Quantum tunneling: coming to a phone near you
Samsung has licensed a new pressure-sensitive touch-screen technology that relies on quantum physics.
The company's Electro-Mechanics (EM) division, which supplies mobile phone components, has licensed the Quantum Tunnelling Composite (QTC) technology from the UK's Peratech.
Unlike standard dome switches, QTC switches are sensitive so the more current flows when greater pressure is applied. This means, for example, that the speed of scrolling through a list or moving in a game could increase as more pressure is applied.
"The pressure sensitivity of the QTC switches changes the game when it comes to human machine interface design enabling truly 3D user interfaces to be created in small, low power devices," said
Dr Ho-Chul Joung, Principal Manager at Samsung EM.
"This three-dimensionality cannot be matched with existing resistive and capacitive technologies and means that the next generation of mobile phones will have many new and exciting features because of it."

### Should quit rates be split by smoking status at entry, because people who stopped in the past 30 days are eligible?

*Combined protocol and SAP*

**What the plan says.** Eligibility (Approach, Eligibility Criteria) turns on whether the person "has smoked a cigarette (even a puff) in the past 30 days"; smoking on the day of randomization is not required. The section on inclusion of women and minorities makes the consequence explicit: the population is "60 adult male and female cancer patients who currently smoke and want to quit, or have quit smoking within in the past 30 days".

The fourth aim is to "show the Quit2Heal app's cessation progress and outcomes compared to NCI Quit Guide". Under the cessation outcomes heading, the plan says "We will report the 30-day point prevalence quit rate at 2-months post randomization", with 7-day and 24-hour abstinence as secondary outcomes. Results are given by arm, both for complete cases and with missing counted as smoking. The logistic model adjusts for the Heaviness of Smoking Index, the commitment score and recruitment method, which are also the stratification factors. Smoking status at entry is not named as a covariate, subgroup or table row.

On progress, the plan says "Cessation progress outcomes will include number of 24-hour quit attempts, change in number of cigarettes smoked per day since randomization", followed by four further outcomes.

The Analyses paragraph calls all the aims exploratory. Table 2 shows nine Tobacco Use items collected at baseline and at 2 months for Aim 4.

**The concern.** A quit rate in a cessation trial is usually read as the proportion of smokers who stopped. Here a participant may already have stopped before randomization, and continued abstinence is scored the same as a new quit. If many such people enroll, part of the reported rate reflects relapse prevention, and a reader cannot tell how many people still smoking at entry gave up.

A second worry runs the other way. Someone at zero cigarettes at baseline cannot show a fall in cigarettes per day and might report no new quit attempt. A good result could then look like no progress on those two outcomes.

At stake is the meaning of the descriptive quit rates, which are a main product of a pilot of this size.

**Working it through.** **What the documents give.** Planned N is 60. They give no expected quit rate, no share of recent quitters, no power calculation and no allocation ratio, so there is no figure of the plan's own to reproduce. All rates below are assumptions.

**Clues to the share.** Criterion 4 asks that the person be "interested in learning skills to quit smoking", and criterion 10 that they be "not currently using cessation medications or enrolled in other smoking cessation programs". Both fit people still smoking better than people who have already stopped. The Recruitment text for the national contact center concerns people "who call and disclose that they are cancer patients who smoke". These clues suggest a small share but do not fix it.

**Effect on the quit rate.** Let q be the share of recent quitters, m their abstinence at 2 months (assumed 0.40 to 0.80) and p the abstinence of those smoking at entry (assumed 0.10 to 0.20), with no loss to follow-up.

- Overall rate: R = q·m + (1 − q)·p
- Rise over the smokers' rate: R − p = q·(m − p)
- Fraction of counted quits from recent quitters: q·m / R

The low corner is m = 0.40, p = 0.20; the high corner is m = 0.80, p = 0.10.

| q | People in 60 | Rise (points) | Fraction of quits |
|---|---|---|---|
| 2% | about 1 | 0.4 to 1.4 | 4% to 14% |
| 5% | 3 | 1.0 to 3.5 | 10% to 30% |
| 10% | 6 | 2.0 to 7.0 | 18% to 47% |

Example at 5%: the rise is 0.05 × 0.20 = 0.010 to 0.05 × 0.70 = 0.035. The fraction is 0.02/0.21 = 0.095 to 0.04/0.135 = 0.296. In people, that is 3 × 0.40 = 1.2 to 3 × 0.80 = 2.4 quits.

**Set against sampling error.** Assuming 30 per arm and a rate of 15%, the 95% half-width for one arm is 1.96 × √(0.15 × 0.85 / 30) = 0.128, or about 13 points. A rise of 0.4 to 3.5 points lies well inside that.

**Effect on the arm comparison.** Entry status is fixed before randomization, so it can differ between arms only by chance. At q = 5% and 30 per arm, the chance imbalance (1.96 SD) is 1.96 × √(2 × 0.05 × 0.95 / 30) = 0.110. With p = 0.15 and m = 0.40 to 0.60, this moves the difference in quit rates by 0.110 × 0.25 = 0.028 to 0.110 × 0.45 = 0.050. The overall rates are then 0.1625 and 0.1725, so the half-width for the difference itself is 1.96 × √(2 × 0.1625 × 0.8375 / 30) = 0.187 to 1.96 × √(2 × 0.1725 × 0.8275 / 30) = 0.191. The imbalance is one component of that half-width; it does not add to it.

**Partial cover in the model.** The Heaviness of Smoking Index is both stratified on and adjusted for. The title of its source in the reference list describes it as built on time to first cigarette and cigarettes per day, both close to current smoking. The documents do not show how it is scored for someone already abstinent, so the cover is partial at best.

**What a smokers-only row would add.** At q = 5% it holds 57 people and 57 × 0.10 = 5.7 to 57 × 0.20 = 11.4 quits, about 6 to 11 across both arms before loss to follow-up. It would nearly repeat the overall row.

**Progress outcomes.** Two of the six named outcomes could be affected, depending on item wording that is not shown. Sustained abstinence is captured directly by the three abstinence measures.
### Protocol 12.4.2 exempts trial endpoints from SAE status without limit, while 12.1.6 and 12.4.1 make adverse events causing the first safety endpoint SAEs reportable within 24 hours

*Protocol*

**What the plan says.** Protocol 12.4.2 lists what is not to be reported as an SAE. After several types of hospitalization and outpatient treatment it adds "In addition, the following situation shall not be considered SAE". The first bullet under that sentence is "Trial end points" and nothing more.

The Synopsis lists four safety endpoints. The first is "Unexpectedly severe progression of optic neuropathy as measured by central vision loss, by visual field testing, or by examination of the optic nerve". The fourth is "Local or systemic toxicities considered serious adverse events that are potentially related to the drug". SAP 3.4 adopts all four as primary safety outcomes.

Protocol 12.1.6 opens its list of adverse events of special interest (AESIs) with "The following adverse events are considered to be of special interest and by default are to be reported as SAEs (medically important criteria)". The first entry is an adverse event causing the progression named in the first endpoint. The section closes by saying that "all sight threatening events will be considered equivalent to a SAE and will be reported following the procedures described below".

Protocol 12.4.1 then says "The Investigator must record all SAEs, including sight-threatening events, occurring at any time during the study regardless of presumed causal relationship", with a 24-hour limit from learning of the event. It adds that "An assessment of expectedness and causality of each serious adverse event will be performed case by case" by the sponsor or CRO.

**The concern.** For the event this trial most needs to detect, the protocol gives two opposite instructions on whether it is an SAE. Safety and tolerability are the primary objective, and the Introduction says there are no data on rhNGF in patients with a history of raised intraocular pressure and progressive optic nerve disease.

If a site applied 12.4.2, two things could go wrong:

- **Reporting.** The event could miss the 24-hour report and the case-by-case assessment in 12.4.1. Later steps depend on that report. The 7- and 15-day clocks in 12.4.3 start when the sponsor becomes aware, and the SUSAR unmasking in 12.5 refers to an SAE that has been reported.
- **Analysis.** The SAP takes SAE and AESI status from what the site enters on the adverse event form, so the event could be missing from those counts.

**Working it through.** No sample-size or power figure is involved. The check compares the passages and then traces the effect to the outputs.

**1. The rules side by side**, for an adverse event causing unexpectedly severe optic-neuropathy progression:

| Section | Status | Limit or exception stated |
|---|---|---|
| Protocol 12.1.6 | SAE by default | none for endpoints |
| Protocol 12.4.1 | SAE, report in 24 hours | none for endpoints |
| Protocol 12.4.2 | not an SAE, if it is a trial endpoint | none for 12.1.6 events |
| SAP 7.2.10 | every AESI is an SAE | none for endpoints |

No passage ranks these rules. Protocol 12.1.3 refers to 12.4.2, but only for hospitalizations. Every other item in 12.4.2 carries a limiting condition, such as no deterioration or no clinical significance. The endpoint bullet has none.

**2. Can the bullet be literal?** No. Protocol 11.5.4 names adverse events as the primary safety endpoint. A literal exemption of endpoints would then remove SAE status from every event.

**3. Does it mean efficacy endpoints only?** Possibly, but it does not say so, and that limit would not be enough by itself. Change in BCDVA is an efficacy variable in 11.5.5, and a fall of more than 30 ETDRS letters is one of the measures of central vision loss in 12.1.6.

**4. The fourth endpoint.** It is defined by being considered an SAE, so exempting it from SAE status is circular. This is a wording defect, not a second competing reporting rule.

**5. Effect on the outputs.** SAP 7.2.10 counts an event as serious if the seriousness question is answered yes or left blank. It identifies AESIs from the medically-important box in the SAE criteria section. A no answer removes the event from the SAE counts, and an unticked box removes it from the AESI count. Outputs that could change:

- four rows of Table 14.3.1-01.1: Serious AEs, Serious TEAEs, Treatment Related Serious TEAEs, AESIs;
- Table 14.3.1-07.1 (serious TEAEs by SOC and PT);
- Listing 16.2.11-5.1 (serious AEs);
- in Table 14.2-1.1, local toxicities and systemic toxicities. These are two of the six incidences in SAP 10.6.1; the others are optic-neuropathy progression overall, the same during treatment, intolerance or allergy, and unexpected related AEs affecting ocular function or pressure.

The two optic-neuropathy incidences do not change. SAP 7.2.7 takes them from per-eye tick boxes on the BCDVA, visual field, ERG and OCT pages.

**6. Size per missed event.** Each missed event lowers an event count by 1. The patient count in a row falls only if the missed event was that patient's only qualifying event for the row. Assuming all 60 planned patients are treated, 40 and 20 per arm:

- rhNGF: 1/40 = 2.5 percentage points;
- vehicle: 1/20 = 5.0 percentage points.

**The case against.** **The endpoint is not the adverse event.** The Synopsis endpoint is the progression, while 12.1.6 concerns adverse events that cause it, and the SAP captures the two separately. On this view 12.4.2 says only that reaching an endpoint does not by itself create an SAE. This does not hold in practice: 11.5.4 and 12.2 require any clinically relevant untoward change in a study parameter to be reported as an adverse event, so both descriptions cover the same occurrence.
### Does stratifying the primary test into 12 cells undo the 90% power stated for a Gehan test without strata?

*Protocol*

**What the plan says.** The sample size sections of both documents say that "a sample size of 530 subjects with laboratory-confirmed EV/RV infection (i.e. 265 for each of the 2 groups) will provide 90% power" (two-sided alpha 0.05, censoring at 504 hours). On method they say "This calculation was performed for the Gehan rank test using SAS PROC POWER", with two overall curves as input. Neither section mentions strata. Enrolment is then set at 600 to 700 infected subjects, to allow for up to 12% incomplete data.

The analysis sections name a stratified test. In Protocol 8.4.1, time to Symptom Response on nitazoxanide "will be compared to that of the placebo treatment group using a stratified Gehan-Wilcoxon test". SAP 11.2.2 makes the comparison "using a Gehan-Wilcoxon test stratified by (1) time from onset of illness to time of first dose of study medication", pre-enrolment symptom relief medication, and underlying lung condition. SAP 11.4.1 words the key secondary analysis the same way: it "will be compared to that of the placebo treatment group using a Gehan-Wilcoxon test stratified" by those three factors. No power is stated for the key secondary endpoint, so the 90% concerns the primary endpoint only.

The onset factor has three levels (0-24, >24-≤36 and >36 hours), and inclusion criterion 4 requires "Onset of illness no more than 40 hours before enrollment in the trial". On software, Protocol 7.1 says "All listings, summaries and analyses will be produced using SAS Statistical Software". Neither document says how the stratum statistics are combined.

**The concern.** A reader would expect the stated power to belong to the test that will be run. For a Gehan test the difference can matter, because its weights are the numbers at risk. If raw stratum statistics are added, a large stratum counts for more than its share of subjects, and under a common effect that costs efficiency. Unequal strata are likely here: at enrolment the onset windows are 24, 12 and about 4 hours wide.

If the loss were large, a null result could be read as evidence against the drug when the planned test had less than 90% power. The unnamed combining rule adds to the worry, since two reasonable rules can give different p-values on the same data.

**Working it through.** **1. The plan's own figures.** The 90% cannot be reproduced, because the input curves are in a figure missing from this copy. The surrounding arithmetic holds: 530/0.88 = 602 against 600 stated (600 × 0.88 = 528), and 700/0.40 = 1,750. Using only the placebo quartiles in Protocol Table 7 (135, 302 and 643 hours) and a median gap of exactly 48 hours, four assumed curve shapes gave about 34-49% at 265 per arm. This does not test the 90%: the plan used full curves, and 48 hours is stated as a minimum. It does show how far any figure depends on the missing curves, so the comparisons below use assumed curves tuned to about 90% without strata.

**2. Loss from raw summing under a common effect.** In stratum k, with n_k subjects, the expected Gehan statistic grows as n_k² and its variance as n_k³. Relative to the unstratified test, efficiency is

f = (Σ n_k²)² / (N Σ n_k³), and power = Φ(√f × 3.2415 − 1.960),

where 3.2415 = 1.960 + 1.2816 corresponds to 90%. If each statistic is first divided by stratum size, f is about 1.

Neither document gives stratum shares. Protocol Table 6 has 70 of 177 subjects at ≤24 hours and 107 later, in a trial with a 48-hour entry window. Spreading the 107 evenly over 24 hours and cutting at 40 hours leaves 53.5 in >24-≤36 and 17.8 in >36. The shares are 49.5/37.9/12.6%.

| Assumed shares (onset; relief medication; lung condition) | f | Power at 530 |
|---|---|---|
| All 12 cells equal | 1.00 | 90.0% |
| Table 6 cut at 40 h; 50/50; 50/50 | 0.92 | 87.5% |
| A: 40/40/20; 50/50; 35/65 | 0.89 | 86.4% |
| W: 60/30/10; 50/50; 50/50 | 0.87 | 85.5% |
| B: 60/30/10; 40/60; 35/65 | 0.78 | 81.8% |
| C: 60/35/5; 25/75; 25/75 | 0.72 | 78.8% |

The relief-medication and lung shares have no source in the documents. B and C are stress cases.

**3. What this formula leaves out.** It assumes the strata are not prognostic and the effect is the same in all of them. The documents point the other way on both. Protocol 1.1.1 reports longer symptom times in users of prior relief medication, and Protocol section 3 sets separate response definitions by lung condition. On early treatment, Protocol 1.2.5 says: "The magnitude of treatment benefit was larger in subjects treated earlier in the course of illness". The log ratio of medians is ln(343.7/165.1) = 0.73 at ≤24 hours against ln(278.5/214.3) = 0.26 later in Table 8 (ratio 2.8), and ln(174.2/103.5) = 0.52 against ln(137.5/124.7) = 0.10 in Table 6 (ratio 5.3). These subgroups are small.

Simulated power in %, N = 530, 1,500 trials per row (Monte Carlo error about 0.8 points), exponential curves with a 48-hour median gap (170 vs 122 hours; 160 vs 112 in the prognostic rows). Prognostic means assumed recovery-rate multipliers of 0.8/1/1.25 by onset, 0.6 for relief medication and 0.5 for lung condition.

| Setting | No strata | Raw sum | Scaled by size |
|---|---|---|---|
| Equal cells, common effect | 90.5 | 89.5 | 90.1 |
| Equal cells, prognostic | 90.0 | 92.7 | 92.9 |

The pressure-sensitive material consists of nanoparticles suspended in a polymer. When pressure forces them together, there's an increased chance of a quantum physics reaction known as tunneling, whereby electrons behave like waves and penetrate a normally non-conductive barrier. This increases the electric current that flows through.
Products based on the technology could start appearing soon. "Samsung EM supplies components to most of the leading phone manufacturers so our technology will soon be used across a wide range of next generation phone models," said Philip Taysom, joint CEO of Peratech.
"In fact, a Navikey using QTC from Samsung EM is already being used into a Tier 1 mobile phone."
The technology has also been licensed to Japanese touch-screen maker Nissha.